Worker voice, representation, and power
Research Summary

The Racial Wealth Gap Is Smaller among Union Members

Madeline BaxterFebruary 20, 2024
Source: Journal of Economics, Race, and Policy Title: Unions, Race, Ethnicity, and Wealth: Is There a Union Wealth Premium for People of Color? Author(s): Christian E. Weller and David Madland Original Publication Date: January 29, 2021 Read Full Research Article

Since emancipation more than a century and a half ago, the racial wealth gap in the United States has persisted across the ensuing decades for families of color. Structural inequities, reinforced by how structural racism shapes racially disparate policies and practices, continue to severely limit wealth-building mechanisms for Black and Latinx families of color. Household wealth is increasingly unequally distributed today, with median white household wealth almost eight times greater than median Black household wealth and five times greater than median Latinx household wealth. Economist Christian Weller at the University of Massachusetts Boston and political scientist David Madland at the Center for American Progress contextualize the modern racial wealth gap with data from the Federal Reserve’s Survey of Consumer Finances to explore how union membership might operate as a wealth-building tool for some families. The two authors are particularly interested in detailing how wealth holdings vary by race and ethnicity for union and nonunion members.

For the purpose of this study, the authors define union membership as those workers covered by a collective bargaining agreement. Importantly, the SCF data are at the household level, so all results reflect the presence of at least one union member in the household. The authors examine SCF data from 1989 to 2019, largely focused on the period after the Great Recession, from 2010 to 2019.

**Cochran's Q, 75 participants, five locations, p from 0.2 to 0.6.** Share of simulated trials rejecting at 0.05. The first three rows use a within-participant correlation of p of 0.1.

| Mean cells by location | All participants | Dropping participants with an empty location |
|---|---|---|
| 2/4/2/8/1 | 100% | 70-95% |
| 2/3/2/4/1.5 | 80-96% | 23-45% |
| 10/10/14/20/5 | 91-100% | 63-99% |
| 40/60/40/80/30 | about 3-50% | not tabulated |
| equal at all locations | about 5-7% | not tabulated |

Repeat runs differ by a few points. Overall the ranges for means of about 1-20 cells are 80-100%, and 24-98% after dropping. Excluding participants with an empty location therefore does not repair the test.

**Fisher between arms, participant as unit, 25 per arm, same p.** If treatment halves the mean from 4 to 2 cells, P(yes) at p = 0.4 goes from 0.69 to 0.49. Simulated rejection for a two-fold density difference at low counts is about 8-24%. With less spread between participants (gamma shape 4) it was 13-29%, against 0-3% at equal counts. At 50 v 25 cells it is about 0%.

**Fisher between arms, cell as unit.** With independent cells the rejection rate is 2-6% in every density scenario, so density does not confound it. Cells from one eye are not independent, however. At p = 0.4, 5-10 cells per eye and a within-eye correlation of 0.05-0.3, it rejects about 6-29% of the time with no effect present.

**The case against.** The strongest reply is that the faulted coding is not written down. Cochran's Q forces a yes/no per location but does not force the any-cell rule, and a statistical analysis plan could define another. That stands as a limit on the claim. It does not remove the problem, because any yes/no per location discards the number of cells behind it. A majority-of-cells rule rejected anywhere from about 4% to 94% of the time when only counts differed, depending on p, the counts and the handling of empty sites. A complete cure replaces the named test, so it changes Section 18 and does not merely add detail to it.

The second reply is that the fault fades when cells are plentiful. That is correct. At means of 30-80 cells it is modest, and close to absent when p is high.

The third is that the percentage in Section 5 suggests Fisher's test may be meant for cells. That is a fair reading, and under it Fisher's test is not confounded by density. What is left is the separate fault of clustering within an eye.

Key findings
  • The racial wealth gap was smaller for union members than nonunion members. Median wealth was 2.5 times greater for white union households than union households of color. In contrast, it was 5.5 times greater for white nonunion households than nonunion households of color.
  • Union membership positively associates with different wealth-building practices, benefits, and ratios, among them:
    • 401(k) account ownership
    • 401(k) account balance
    • Homeownership
    • Average household wealth
    • Health and life insurance
    • Defined benefit pensions
    • Median wealth-to-income ratios
    • Job and income stability
    • Job tenure
  • Due to the combined factors listed above, households of all races and ethnicities have more wealth as union members than as nonunion members. Specifically:
    • For union members, wealth is 24.1 percent higher for households of color and 16.6 percent higher for white households than for nonunion members. This income difference is 39.9 percent for households of color and 17.1 percent for white households.
    • Defined benefit pensions, which provide a defined and steady amount of income upon retirement, are the largest asset gap between households with union membership and those without.
  • There is a greater wealth difference between households of color with union members and those with no union members than union and nonunion white households. Median wealth (including defined benefit pensions) for households of color with at least one union member was almost four times greater than their nonunion counterparts. In contrast, white union households had almost two times greater median wealth than their nonunion counterparts. More specifically:
    • The difference in median wealth-to-income ratios by union membership is greater for households of color than for white households.